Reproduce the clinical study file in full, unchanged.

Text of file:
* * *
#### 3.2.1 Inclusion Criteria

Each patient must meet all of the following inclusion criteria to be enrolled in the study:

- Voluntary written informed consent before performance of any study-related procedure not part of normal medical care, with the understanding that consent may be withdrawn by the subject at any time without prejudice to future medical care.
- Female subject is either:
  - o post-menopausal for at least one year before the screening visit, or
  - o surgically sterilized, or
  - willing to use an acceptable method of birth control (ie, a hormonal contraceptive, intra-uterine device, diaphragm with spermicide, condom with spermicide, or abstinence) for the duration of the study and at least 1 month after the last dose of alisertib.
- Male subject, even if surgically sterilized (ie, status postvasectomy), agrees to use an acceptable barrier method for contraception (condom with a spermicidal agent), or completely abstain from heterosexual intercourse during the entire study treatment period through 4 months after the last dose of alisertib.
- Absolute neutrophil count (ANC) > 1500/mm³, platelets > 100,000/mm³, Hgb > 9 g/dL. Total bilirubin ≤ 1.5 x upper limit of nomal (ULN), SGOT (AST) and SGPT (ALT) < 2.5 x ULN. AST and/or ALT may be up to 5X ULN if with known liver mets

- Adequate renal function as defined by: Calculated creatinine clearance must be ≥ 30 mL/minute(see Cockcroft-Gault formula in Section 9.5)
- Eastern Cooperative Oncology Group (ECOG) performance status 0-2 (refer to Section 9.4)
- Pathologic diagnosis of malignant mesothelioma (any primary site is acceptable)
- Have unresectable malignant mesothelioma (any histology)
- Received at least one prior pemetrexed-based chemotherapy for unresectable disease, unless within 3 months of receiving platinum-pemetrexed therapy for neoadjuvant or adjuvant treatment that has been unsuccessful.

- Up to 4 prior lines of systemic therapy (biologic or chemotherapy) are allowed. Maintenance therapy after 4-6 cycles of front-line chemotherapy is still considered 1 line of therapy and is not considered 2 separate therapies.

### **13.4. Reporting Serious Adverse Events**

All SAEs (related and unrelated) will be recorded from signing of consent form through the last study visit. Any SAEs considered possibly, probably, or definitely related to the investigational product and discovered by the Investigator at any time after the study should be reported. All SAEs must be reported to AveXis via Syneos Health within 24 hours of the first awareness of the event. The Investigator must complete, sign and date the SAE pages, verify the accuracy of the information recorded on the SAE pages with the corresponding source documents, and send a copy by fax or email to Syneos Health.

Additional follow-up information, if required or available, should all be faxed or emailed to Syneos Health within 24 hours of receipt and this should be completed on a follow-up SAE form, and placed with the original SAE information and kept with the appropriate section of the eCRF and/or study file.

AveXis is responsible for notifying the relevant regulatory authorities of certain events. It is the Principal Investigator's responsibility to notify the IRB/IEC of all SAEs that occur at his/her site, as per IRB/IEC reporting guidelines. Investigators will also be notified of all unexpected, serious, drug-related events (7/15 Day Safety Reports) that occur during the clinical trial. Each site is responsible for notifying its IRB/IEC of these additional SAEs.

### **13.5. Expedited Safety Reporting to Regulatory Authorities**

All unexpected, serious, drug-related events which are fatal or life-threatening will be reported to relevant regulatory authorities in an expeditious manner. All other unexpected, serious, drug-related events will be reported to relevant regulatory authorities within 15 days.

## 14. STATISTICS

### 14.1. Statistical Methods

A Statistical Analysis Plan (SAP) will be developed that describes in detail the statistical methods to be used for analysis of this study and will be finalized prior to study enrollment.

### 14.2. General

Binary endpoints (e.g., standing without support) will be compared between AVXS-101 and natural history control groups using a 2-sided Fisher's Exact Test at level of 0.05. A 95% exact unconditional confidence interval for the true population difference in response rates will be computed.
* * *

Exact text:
#### 3.2.1 Inclusion Criteria

Each patient must meet all of the following inclusion criteria to be enrolled in the study:

- Voluntary written informed consent before performance of any study-related procedure not part of normal medical care, with the understanding that consent may be withdrawn by the subject at any time without prejudice to future medical care.
- Female subject is either:
  - o post-menopausal for at least one year before the screening visit, or
  - o surgically sterilized, or
  - willing to use an acceptable method of birth control (ie, a hormonal contraceptive, intra-uterine device, diaphragm with spermicide, condom with spermicide, or abstinence) for the duration of the study and at least 1 month after the last dose of alisertib.
- Male subject, even if surgically sterilized (ie, status postvasectomy), agrees to use an acceptable barrier method for contraception (condom with a spermicidal agent), or completely abstain from heterosexual intercourse during the entire study treatment period through 4 months after the last dose of alisertib.
- Absolute neutrophil count (ANC) > 1500/mm³, platelets > 100,000/mm³, Hgb > 9 g/dL. Total bilirubin ≤ 1.5 x upper limit of nomal (ULN), SGOT (AST) and SGPT (ALT) < 2.5 x ULN. AST and/or ALT may be up to 5X ULN if with known liver mets

- Adequate renal function as defined by: Calculated creatinine clearance must be ≥ 30 mL/minute(see Cockcroft-Gault formula in Section 9.5)
- Eastern Cooperative Oncology Group (ECOG) performance status 0-2 (refer to Section 9.4)
- Pathologic diagnosis of malignant mesothelioma (any primary site is acceptable)
- Have unresectable malignant mesothelioma (any histology)
- Received at least one prior pemetrexed-based chemotherapy for unresectable disease, unless within 3 months of receiving platinum-pemetrexed therapy for neoadjuvant or adjuvant treatment that has been unsuccessful.

- Up to 4 prior lines of systemic therapy (biologic or chemotherapy) are allowed. Maintenance therapy after 4-6 cycles of front-line chemotherapy is still considered 1 line of therapy and is not considered 2 separate therapies.

### **13.4. Reporting Serious Adverse Events**

All SAEs (related and unrelated) will be recorded from signing of consent form through the last study visit. Any SAEs considered possibly, probably, or definitely related to the investigational product and discovered by the Investigator at any time after the study should be reported. All SAEs must be reported to AveXis via Syneos Health within 24 hours of the first awareness of the event. The Investigator must complete, sign and date the SAE pages, verify the accuracy of the information recorded on the SAE pages with the corresponding source documents, and send a copy by fax or email to Syneos Health.

Additional follow-up information, if required or available, should all be faxed or emailed to Syneos Health within 24 hours of receipt and this should be completed on a follow-up SAE form, and placed with the original SAE information and kept with the appropriate section of the eCRF and/or study file.

AveXis is responsible for notifying the relevant regulatory authorities of certain events. It is the Principal Investigator's responsibility to notify the IRB/IEC of all SAEs that occur at his/her site, as per IRB/IEC reporting guidelines. Investigators will also be notified of all unexpected, serious, drug-related events (7/15 Day Safety Reports) that occur during the clinical trial. Each site is responsible for notifying its IRB/IEC of these additional SAEs.

### **13.5. Expedited Safety Reporting to Regulatory Authorities**

All unexpected, serious, drug-related events which are fatal or life-threatening will be reported to relevant regulatory authorities in an expeditious manner. All other unexpected, serious, drug-related events will be reported to relevant regulatory authorities within 15 days.

## 14. STATISTICS

### 14.1. Statistical Methods

A Statistical Analysis Plan (SAP) will be developed that describes in detail the statistical methods to be used for analysis of this study and will be finalized prior to study enrollment.

### 14.2. General

Binary endpoints (e.g., standing without support) will be compared between AVXS-101 and natural history control groups using a 2-sided Fisher's Exact Test at level of 0.05. A 95% exact unconditional confidence interval for the true population difference in response rates will be computed.